Rainbow families in TV and film still lack color

Posted on 14 Sep 2012 at 1:10pm

Dana RudolphNBC’s sitcom The New Normal breaks new ground this week as the first mainstream show starring same-sex parents — two gay dads. ABC’s Modern Family, which features two gay dads in its ensemble cast, won an Emmy for Outstanding Comedy Series last year. Yet these shows, for all the tremendous good they are doing to raise the visibility of lesbian and gay parents and our children, follow a tradition of mainstream depictions of LGBT parents as upper middle class and white. When will we see LGBT parents of color, or LGBT families in lower income brackets?

Most of the best-known regular or semi-regular gay and lesbian parents on TV are white and at least reasonably well off. They include: Melanie and Lindsay of Showtime’s Queer as Folk, Michael and Ben of the same, Carol and Susan of Friends, Leslie and Maureen of Showtime’s Nurse Jackie, Abby and Kathy of ABC’s NYPD Blue, Laurie of Ellen (the ’90s ABC sitcom), Fran and Kal of the HBO movie If These Walls Could Talk II, Janine and Sandy of the Lifetime movie What Makes a Family, and Nora and Anne of ABC Family’s The Secret Life of the American Teenager, as well as Cam and Mitchell of Modern Family and Bryan and David of The New Normal.

The new lesbian mom on TV this fall, Anne of NBC’s Go On, is dealing with the death of her partner — a fresh and worthy plotline. But she, too, adds no color to our palette.

We have seen just a few lesbian and gay parents who are people of color or multiracial. They, too, are always solidly middle class — and always one half of a couple with a white person: Sandy and Kerry of ER (Sandy is Latina; Kerry is white), Callie and Arizona of Grey’s Anatomy (Callie is Latina; Arizona is white), Keith and David of HBO’s Six Feet Under (Keith is black; David is white), Bette and Tina of The L Word (Bette has a white mother and a black father; Tina is white), and Hiram and LeRoy (Rachel’s dads) of Glee (Hiram is white; LeRoy’s race is never specified, but actor Brian Stokes Mitchell, who plays him, is African-American, German, Scottish and Native American).

Gay and lesbian parents in mainstream movies are also a white bunch. They include Nic and Jules of the Academy Award-nominated The Kids Are All Right (2010), Robert of The Next Best Thing (2000), Armand of The Birdcage (1996), Renato of La Cage aux Folles (1978), and Tick of The Adventures of Priscilla, Queen of the Desert (1994). A rare exception is Wai-Tung of The Wedding Banquet (1993), who is Taiwanese (but whose partner, Simon, is white).

The only fictional same-sex parents on TV who are both people of color are Kima and Cheryl of HBO’s The Wire and Eddie and Chance of Noah’s Arc. Noah’s Arc did not run on a general-interest network, however. It was broadcast first on LGBT-focused network Logo and rebroadcast one summer on BET J, a spinoff of the Black Entertainment Network.

The truth is far different. Researchers at UCLA’s Williams Institute have found that black and Latino/a individuals in same-sex couples are roughly twice as likely to be raising children as white ones. (There is little data on transgender parents or single gay and lesbian parents.)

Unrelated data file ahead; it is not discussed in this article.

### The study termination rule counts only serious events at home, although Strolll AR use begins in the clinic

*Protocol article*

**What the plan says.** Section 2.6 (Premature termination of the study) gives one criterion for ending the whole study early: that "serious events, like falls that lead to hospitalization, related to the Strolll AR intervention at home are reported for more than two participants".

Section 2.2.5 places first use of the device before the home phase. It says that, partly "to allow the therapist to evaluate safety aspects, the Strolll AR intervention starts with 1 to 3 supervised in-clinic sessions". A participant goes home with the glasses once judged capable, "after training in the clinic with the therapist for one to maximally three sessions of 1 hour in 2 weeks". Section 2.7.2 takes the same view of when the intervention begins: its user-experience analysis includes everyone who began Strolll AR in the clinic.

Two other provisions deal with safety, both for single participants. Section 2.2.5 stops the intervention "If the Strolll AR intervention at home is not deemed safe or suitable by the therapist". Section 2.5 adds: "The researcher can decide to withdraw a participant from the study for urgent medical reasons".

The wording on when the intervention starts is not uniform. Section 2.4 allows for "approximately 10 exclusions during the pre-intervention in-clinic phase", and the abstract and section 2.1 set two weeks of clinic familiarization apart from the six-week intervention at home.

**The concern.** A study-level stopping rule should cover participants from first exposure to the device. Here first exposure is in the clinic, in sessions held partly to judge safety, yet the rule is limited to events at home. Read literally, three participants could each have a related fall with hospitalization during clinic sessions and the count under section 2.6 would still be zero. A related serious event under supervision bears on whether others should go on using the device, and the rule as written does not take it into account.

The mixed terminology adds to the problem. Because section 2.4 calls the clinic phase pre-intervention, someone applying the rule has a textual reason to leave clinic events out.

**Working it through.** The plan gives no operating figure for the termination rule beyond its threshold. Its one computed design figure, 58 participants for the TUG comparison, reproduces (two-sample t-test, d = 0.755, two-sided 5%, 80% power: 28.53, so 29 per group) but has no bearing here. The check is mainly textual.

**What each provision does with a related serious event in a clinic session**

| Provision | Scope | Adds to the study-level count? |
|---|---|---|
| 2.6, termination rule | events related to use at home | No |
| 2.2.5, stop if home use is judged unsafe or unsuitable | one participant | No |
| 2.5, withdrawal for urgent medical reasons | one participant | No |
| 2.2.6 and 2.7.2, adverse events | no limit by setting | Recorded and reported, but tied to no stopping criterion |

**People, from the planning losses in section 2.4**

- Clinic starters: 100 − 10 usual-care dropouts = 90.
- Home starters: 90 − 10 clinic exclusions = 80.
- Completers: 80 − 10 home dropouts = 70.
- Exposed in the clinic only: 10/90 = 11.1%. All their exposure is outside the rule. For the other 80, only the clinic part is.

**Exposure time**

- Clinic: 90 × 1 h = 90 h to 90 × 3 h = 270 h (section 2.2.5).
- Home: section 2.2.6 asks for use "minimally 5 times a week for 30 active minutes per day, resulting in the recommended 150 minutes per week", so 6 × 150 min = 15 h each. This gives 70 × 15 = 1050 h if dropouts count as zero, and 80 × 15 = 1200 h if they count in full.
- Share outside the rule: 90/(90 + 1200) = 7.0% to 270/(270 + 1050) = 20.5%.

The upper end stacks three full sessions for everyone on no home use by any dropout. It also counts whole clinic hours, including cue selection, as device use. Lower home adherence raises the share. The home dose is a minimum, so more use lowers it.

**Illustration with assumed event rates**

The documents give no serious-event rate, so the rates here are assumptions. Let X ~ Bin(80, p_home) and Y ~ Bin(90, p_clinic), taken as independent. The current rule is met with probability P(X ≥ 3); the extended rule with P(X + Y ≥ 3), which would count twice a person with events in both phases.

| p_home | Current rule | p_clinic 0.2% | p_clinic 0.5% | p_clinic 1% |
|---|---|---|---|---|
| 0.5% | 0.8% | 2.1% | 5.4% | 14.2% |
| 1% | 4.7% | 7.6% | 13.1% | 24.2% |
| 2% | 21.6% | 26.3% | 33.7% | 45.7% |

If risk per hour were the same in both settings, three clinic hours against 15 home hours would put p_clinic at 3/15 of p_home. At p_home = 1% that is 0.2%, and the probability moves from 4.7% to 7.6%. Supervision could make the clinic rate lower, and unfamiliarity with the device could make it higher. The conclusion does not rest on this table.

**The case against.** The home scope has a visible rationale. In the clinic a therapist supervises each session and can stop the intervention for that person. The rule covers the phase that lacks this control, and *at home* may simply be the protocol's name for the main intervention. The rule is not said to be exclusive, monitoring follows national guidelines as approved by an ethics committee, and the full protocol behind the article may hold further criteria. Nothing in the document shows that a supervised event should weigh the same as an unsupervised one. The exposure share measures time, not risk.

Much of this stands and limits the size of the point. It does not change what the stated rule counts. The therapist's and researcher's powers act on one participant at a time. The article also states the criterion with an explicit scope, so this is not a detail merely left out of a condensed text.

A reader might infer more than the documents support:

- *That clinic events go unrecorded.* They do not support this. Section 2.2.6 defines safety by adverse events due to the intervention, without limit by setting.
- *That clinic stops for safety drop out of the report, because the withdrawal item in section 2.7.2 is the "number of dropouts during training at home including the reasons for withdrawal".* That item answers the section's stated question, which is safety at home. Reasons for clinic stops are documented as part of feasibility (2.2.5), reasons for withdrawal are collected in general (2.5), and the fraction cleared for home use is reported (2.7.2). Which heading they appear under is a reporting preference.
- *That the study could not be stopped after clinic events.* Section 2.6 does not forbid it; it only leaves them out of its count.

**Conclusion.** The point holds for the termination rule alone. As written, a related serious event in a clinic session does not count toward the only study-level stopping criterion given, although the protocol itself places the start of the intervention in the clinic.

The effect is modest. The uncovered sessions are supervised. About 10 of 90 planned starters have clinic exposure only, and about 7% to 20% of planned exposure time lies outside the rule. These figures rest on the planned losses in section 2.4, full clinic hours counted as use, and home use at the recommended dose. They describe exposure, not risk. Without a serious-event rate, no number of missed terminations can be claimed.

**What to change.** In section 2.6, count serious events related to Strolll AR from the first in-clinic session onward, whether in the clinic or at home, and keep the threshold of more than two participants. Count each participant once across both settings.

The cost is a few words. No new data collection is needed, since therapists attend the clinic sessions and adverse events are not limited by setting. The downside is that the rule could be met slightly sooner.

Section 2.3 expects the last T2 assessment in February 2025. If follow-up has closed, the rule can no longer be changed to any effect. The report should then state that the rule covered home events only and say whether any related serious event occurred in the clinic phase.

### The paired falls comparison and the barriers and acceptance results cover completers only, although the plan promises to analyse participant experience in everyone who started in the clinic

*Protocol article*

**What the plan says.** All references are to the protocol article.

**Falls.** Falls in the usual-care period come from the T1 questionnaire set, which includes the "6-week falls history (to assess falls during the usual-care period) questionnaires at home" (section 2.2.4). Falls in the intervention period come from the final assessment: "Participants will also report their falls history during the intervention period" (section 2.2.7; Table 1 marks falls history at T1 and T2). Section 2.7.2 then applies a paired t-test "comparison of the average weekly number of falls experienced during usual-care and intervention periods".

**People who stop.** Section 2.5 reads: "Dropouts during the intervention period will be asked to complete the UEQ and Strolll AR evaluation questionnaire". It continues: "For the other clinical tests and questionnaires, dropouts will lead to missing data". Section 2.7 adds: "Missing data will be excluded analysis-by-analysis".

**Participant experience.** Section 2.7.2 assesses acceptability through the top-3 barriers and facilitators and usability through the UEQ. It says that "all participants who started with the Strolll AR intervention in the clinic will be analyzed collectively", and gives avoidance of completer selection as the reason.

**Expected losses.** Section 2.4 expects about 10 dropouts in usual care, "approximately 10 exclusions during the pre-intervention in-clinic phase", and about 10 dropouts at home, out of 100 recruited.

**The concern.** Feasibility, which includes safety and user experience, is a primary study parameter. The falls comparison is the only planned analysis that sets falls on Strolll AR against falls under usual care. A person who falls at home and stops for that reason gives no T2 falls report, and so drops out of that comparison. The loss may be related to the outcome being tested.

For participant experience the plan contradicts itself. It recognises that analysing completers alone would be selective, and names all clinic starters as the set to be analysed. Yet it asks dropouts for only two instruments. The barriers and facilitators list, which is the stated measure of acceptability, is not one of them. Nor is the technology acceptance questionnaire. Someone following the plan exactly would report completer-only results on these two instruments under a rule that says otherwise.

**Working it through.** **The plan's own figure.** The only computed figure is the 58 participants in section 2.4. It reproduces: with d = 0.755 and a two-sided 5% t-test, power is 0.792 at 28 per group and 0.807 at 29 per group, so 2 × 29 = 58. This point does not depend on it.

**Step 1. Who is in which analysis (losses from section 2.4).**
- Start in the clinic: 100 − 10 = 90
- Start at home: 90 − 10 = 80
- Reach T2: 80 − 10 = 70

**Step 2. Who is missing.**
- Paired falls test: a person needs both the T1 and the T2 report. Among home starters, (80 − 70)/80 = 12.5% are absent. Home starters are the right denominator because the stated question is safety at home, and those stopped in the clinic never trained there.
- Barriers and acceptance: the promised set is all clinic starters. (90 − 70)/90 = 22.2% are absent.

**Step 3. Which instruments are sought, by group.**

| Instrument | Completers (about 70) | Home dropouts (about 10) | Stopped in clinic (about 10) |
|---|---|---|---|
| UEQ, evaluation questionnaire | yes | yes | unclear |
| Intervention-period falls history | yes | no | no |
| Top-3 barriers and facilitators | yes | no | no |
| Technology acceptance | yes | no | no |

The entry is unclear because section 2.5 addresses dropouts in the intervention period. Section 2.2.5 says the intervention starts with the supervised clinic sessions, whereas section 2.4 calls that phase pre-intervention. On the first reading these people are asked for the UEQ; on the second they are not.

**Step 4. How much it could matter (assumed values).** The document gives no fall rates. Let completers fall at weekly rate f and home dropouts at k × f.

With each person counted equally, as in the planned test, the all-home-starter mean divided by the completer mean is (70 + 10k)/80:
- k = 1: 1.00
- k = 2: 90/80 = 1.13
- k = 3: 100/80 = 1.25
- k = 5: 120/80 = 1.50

And children being raised by same-sex couples are twice as likely to live in poverty as children being raised by married, opposite-sex parents. We rarely see those aspects of our community on TV or film, however.

On a possibly promising note, though, singer and actor Jennifer Lopez is producing The Fosters, a pilot for ABC Family that features a lesbian couple with a “multi-ethnic mix” of four foster, adoptive and biological kids. It is unknown what race or ethnicity the parents are. Lopez, who is Latina, will not be one of them, but perhaps her influence will mean they show some variety. Deadline.com has also reported that one of the mothers is a cop, and the other is a private school teacher — moderate-paying jobs that could mean it is hard for them to support their large family.

The problem, of course, is not just with depictions of LGBT parents, but of LGBT people in general. But gay and lesbian parents are a hot item right now, as witnessed by the success of The Kids Are All Right and Modern Family, and the buzz about The New Normal and The Fosters. I hope their success leads to more new shows — shows that highlight even more facets of real LGBT families.

I welcome The New Normal and know it will help people continue to see lesbian and gay parents as part of the tapestry of American life. Such representation is vitally important. But until mainstream America can see LGBT people in all our diversity — and not simply as LGBT reflections of the White, upper-middle-class American ideal — we will not have made progress toward true equality for our whole community.

In fact, insofar as media images of LGBT parents continue to reinforce being white and upper-middle-class as the ideal, they may be hindering progress towards the broader goal of inclusion for all people.

The problem is not with any one show or film — but collectively, they create an image that is not that of our multiracial, multiethnic, economically varied America.

Dana Rudolph is the founder and publisher of Mombian (www.mombian.com), an award-winning blog and resource directory for LGBT parents.

This article appeared in the Dallas Voice print edition September 14, 2012.

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